Wicked Fairy Apologist

Maria Nutick, Wicked Fairy Apologist (Spiderwise Press, 2005)

So, the other day, on the way to work, I found a promising padded yellow envelope waiting for me on the mail table as I walked out the door. I grabbed it up on my way out, and opened it as soon as I got a moment to at work. Inside, of course, was Mia’s chapbook, Wicked Fairy Apologist. I’ve been stealing moments with it ever since.

I enjoyed this debut without question: it’s well evident that Mia is a talented poet and has been practicing her craft for years. I like to call this a debut because it lacks a main theme beyond that of Mia, herself and her mind. It’s a sampling of poems I dare say she’s written over many years and has finally found the courage to put them where they need to be: into the hands of others.

Poetry is a highly subjective thing, so I won’t try to sell you on this collection. No, I’ll just speak of the things that spoke to me and moved me and maybe you’ll find something worthy in my thoughts to send you wandering off to take a look at this more than worthy chapbook. (If you do go, tell Mia I said hi, by the way.)

This collection opens up with a “Synaesthetic Love Song,” a poem featuring a combination of senses and phrases that just left me tingling. It inspires in me a city scene, dark nights, and the confusing flash of neon and stars, sandalwood incense trailing down a dark apartment corridor, limbs tangling in the sheets where a lover has lately lingered and is now altogether too long gone. A sense of drunkenness and desire, a delirium that lets the non-synaesthete have a brief glimpse of the synaesthetic world.

“Lightning People”, a poem written for Raven, conjures up many Southern memories for me: memories of home. She captures the lightning flash, the darkpurple thunderheads, the fireflies and mason jars and leaves me spinning in an emotional web of nostalgia and empathy, longing and understanding.

“Compass Love” is just a beautiful prayer of passion, while “In the Night Desert” echoes in my sun-bleached bones. How can I, who writes so often of my own soul-journeys, not respond to this one, a fireside connection and conversation with trickster which leaves one with such a cynical yet empathetic view of one’s place in the world?

“El Dia de los Muertos” paints in perfect metaphor the ever-changing topography of one’s inner life and relationships, all relevant to sugared candy skulls and rattling bones. “Vocabulary Lesson” evokes the limitations of language in a beautiful way, a song of longing for a language that does not exist and so explaining how and why the beloved cannot be depicted in such a limited language as ours. “Wormwood” is a haunting meditation on the attractive power of destruction oozing like absinthe through the veins of some people we can’t help but fall in love with.

And, of course, we have the scattering of poems that help give this collection its name: “Inheritance,” “Sentence First, Verdict Afterwards,” and “Beholden”… all either intimating the intentions behind certain fairies’ wicked deeds or painting quite a different picture of the motive behind fairy tale actions. “Inheritance” readdresses the wrongs done the Wicked Witch of the West, while “Sentence First, Verdict Afterwards” gives a new depth to the blood-red of the Queen of Heart’s heart. “Beholden” gives us more insight to how it feels to be rescued and what the rescuer may expect in return.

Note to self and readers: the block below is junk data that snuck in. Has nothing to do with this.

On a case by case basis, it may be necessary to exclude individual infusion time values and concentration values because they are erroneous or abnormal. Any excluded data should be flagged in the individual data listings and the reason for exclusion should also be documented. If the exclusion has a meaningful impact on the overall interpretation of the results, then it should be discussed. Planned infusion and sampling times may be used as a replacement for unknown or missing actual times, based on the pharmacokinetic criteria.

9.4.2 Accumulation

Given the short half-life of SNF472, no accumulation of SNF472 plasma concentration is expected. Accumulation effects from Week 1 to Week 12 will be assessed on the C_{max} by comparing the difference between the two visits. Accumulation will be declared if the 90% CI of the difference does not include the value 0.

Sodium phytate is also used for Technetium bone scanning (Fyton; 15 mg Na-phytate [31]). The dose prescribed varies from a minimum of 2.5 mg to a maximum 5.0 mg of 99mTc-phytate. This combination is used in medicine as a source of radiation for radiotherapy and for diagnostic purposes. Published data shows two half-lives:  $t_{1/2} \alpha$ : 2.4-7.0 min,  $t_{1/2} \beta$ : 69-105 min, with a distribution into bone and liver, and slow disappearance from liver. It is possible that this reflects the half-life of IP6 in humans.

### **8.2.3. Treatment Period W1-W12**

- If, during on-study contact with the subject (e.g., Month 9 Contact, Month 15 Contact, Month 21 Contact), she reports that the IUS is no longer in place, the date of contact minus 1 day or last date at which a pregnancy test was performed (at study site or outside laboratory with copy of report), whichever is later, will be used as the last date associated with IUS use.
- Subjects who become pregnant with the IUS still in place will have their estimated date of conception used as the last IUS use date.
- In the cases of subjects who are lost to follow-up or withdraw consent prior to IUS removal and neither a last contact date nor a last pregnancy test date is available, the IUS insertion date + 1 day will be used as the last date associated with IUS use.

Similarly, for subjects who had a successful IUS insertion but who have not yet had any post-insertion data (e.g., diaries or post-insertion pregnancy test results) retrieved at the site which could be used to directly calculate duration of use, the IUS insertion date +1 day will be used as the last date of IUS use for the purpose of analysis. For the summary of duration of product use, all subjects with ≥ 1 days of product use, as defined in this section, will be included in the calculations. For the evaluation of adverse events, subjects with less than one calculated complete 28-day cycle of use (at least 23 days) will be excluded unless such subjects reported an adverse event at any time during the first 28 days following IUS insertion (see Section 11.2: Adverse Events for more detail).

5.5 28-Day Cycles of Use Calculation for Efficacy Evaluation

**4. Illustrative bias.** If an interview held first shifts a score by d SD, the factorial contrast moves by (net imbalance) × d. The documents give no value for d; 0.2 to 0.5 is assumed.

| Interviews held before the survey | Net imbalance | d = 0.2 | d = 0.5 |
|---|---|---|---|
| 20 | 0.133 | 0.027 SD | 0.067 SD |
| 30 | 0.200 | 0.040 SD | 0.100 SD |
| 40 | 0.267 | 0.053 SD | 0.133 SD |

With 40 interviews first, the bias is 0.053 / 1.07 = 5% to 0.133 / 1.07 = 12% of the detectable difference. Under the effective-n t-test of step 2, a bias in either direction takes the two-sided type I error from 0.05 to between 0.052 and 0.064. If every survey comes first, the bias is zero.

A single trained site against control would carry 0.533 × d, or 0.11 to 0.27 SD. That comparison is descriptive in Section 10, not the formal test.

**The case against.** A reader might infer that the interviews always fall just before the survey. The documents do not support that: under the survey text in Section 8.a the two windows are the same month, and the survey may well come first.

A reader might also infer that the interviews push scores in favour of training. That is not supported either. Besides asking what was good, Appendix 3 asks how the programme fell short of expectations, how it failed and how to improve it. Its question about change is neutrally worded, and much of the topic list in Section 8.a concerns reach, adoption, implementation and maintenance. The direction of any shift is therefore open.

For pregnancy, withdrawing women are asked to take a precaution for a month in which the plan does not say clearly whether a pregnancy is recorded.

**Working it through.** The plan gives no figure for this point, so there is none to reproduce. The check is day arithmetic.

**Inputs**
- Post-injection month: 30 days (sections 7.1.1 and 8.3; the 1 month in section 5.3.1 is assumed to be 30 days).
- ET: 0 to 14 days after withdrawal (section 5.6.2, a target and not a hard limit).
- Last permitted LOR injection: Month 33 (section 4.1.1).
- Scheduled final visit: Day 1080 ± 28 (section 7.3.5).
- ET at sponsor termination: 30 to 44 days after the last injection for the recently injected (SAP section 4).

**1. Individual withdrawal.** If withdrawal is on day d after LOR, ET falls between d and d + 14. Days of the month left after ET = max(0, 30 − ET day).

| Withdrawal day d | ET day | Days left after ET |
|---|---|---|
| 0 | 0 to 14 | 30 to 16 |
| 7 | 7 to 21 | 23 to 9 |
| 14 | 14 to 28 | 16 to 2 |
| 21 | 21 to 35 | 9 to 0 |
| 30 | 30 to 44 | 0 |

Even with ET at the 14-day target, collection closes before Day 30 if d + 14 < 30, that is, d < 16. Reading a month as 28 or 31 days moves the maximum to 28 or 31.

In closing, I’d like to say that I love the way in which Mia has chosen to present her first (of hopefully a long line of) offering: each book is decorated by hand, crafted into a heartfelt piece of art. I am particularly enamored of the silver ink she chose for the decorations (stamped pictures which grace nearly every page). It was truly inspired to have the title winking out at me, matte one way and brilliant with a tilt, with silver leaf crawling all over the edges of the cover and limning each page. And, while the glitter may be a poor choice for posterity, it’s definitely a welcome component in the present: these past few days, during my working hours, I’ve found a bit of glitter stuck to my skin, reminding me of the beautiful book and poetry I’ve been stealing time with. I’ve never known glitter to have such a heart-lifting effect on me before.

Wicked Fairy Apologist: you should look into it. After all, I’ve barely addressed one half of all the different gems this book has to offer, barely addressed how some poems echo in abandoned sensuality while others sting with the force of her caustic wit. And, for now, that’s all I have to say about that.

P.S. “The Raccoon as Harbinger of Death” wins a prize for being twistedly funny, yet appropriately cynical and entirely apt.

This review was originally published on my blog on July 31st, 2005, and later migrated to my website.

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